Which somehow takes me to the treatment of death in our arts and fictions.  Where, it seems to me, death is at once almost omni-present and still largely avoided.  I think of the recent and award nominated re-do of All Quiet on the Western Front.  Supposedly an even better depiction of wartime death than the French original.  Indeed, the very long film is filled with depictions of dead soldier’s faces, of bodies falling and flying, of explosions and gunfire, and (if I remember) of both urgent rescues and tearful dying scenes. Yet I honestly believe that the whole extravaganza constitutes an artistic avoidance of the actualities of death and dying.  And I also think that this film exemplifies the treatment of death in much/most popular cinema and TV.  There is a sensational amount of death, all presented sensationally, and thereby constituting a denial of death.

Yet there are, thankfully, better dramatic depictions of death.  See, for instance, Terrance Mallik’s The Thin Line and A Hidden Life (both war stories), or the recent Irish film Calvary.  And many other good films and dramatic tragedies and fiction.  Yet little from television comes to mind.

I assume, dear reader, that you have many more examples and wider reflections to add should you wish to continue to reflect on death during the remainder of Lent.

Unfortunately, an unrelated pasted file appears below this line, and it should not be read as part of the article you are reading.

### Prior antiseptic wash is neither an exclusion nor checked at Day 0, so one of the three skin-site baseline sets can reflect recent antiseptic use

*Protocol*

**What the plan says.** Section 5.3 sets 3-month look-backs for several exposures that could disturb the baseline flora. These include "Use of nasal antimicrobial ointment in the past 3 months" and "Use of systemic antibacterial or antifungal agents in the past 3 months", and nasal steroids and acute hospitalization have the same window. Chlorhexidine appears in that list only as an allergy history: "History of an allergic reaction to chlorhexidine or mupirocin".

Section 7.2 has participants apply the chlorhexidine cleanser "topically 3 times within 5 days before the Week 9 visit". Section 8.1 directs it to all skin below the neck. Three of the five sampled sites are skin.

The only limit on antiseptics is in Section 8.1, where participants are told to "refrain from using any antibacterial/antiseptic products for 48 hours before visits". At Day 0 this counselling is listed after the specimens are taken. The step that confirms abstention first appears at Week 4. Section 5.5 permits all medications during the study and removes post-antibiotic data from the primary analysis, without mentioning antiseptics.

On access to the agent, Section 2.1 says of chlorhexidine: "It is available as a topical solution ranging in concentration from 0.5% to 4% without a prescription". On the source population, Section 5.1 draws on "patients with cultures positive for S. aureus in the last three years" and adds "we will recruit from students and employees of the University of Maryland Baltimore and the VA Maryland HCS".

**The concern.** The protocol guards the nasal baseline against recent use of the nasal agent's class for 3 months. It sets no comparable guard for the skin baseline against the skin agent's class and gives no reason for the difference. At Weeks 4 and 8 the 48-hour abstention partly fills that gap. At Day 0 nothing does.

I end with recalling a practice of Memento Mori.  In my early years in religious life, before the reforms of Vatican II began to kick in, we had a communal prayer practice called “Preparation for Death”.  As I remember it (incorrectly no doubt), the community gathered in a prayerful silence for a guided meditation on various aspects of the reality of death, my own death. How should I live as a preparation for death?  Years later we’ve joked about the usefulness of this ritual for young men in their late teens and early-20’s.  For us, the exercise, whatever the guiding questions, probably led much more to mental dozing and distraction. Few at that age can think seriously about death.  And yet….  The ritual marked my memory in a way that helps me now, in my 80’s.

I hope that in some way this writing may contribute to your reflections about “returning to dust” during the remainder of this Lent.